Graft-versus-host disease (GVHD) is the most serious and common long-term complication of allogeneic hematopoietic cell transplantation, and is mediated by recognition of recipient minor or major histocompatibility antigens by donor T cells. Male recipients of hematopoietic cell grafts from MHC-matched female donors (F->M HCT) provide a unique opportunity to study the contribution of specific donor T cell responses to the development and persistence of graft-versus-host disease (GVHD). F-?M HCT is characterized clinically by a higher incidence of both acute and historically defined chronic GVHD, as well as a longer mean duration of treatment for GVHD, than that seen in any other donor-recipient sex combination. At the cellular level, F-?M transplants are characterized by the occurrence of donor (female) T cell responses against protein products of the Y chromosome - termed H-Yantigens - which are not possible in other donor-recipient combinations. Thus, the excess GVHD burden borne by F-?MHCT recipients may in part be attributable to female T cell responses against H-Y antigens. The studies in this project will test the hypothesis that donor T cell responses against H-Y antigens contribute to GVHD among day +100 survivors after F-?MHCT, and that long-term graft-host tolerance after F-?MHCT will be associated with deletion, inactivation, or suppression of these responses. The results of these studies should provide insight into the mechanisms responsible for the development and persistence of GVHD, and will thereby provide the rationale and direction for future interventions aimed at overcoming alloreactivity and facilitating donor-host tolerance.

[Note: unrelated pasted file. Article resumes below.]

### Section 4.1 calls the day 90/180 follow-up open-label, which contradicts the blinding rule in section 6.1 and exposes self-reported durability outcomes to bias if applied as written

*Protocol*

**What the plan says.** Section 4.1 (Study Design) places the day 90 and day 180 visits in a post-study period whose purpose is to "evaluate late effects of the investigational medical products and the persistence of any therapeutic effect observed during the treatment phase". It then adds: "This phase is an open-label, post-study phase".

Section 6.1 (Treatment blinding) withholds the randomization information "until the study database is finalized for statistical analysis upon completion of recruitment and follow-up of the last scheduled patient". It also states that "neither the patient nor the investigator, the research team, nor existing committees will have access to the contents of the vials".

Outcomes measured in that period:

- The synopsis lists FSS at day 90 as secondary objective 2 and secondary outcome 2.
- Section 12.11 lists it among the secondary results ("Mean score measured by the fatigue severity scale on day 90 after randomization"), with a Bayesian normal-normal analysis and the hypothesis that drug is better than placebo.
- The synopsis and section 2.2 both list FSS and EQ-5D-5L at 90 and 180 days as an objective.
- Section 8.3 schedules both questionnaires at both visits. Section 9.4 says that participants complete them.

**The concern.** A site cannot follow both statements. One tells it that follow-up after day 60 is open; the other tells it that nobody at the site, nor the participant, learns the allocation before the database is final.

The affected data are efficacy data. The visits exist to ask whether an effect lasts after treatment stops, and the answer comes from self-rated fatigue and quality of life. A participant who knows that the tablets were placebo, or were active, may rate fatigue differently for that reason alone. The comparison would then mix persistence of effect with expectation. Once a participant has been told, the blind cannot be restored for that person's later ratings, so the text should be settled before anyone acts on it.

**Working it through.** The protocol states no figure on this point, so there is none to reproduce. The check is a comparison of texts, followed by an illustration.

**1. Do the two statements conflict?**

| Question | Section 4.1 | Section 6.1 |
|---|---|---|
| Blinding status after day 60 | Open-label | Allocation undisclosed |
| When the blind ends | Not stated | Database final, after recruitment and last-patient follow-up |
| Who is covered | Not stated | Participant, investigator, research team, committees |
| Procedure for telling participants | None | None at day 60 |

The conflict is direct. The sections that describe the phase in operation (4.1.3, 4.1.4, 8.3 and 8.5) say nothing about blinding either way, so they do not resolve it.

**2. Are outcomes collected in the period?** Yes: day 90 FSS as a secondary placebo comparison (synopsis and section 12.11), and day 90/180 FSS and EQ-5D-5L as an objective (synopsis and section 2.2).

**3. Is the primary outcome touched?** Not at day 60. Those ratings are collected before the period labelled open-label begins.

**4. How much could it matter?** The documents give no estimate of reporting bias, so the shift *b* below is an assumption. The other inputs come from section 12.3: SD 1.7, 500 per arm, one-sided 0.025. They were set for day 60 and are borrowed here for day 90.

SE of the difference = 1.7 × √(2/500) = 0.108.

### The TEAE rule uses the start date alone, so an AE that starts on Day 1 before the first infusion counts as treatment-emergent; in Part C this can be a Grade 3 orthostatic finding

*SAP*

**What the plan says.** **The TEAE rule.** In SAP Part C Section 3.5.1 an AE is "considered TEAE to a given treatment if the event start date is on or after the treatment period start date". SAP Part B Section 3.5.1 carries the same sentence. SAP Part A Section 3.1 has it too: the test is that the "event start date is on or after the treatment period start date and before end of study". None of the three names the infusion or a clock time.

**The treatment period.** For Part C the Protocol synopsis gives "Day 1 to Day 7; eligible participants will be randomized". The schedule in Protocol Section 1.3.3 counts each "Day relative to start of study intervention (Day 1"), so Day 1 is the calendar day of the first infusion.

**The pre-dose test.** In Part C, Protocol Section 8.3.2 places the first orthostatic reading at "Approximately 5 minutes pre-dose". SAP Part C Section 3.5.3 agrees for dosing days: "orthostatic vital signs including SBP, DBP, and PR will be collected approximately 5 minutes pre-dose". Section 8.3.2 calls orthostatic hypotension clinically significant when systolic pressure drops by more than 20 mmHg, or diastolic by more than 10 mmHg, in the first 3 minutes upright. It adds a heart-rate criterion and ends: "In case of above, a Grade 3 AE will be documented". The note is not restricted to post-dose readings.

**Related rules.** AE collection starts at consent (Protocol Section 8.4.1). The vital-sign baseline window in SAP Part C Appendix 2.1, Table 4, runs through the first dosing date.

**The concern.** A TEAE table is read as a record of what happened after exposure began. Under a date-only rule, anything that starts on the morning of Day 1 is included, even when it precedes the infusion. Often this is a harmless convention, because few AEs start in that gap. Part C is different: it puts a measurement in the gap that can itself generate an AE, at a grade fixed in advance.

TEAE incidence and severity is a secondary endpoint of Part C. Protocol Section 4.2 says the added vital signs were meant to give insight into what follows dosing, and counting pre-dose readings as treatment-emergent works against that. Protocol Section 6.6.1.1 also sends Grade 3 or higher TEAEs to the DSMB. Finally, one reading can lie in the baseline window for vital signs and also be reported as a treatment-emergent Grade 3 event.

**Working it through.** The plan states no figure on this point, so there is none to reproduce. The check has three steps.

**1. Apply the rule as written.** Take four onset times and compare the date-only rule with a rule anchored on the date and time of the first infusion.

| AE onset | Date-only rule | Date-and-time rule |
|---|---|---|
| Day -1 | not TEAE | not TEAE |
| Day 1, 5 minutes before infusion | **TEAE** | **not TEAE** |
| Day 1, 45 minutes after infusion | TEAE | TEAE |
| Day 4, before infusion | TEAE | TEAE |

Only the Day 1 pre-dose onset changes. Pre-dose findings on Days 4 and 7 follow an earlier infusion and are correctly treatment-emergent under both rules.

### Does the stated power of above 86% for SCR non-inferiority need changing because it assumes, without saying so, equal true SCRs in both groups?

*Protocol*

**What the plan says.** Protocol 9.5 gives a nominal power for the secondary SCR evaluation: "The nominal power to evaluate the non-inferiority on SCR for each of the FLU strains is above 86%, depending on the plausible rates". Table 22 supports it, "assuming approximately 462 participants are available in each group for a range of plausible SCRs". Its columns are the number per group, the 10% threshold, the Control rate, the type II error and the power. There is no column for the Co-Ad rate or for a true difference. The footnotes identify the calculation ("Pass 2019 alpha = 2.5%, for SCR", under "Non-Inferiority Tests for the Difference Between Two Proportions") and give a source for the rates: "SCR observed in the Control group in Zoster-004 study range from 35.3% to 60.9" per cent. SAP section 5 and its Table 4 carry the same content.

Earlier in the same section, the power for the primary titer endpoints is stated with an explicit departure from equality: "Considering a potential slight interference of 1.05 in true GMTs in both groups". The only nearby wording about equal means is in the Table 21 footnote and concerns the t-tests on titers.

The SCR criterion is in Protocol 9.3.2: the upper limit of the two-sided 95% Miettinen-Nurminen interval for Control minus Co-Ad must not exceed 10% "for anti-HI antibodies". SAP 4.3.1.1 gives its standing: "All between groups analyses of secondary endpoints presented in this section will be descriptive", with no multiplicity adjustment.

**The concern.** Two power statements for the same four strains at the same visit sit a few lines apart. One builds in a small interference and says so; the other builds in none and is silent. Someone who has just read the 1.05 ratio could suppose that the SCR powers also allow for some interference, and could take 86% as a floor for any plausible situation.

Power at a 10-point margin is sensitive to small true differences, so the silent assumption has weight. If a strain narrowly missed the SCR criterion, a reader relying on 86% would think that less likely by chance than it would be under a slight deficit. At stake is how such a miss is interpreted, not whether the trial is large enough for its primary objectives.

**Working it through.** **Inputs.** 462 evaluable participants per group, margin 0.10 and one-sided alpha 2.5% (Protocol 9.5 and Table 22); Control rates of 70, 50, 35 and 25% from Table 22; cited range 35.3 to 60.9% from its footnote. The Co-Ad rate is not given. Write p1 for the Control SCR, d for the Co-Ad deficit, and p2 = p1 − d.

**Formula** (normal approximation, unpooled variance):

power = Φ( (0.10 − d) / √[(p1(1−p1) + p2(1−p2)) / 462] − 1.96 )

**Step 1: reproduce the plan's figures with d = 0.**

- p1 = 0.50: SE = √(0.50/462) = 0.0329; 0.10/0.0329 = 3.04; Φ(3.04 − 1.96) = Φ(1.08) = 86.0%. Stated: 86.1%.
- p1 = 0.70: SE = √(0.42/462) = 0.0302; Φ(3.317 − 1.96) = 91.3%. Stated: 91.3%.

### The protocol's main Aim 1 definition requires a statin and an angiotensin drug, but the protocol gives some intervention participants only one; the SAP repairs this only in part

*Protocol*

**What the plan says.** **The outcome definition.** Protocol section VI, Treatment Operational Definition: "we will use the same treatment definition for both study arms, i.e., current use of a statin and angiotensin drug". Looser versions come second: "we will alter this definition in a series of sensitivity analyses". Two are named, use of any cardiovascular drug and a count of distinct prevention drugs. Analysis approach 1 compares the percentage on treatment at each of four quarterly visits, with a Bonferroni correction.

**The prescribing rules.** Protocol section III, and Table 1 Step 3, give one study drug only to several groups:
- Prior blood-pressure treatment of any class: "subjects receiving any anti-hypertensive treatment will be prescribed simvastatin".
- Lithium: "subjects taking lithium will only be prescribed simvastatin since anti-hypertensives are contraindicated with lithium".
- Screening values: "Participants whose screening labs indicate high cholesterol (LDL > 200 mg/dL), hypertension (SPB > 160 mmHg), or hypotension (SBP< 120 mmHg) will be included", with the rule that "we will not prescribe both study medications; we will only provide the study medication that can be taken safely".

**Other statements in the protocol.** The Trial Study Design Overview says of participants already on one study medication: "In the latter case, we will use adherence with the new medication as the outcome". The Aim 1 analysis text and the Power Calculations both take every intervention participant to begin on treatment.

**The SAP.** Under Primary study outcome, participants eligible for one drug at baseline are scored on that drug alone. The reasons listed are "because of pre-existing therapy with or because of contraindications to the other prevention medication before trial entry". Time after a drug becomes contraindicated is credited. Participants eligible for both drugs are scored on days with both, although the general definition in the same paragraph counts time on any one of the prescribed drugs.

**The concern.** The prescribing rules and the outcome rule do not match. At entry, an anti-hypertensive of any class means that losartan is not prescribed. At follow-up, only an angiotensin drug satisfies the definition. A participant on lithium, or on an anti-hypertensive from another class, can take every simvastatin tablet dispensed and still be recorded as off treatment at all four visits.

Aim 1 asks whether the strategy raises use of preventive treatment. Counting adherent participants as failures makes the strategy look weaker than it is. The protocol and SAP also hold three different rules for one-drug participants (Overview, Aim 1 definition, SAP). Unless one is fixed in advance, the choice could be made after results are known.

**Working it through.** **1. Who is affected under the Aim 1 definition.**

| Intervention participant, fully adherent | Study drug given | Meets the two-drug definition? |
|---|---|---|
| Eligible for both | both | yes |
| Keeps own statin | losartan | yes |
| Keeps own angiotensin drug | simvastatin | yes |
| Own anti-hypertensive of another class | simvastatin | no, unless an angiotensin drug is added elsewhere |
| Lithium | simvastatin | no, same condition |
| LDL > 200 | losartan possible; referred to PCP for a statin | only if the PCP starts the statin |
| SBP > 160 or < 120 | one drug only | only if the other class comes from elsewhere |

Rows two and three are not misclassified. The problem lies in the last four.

The specific aims of this project are: (1) To define the specificity of the CD8+ and CD4+ effector T cell response to H-Y antigens in male recipients of hematopoietic cell grafts from MHC-matched female donors. (2) To determine whether the presence of H-Y-specific effector T cells in recipients of F-?M HCT correlates with the presence of GVHD beyond day +100 after allogeneic HCT. (3) To determine whether the development of graft-host tolerance after F-?MHCTis associated with deletion, inactivation, or suppression of H-Y-specific T cells.

Public Health Relevance

The effectiveness of allogeneic hematopoietic cell transplantation for the treatment of blood diseases is significantly limited by a complication called graft-versus-host disease (GVHD). The studies described in this Project will investigate whether donor immune responses specifically recognizing the recipient are associated with the development of GVHD. These studies could potentially lead to improved strategies for preventing or treating GVHD in the future.

National Institute of Health (NIH)
National Institute of Allergy and Infectious Diseases (NIAID)
Research Program Projects (P01)
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Special Emphasis Panel (ZAI1-SV-I)
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Fred Hutchinson Cancer Research Center
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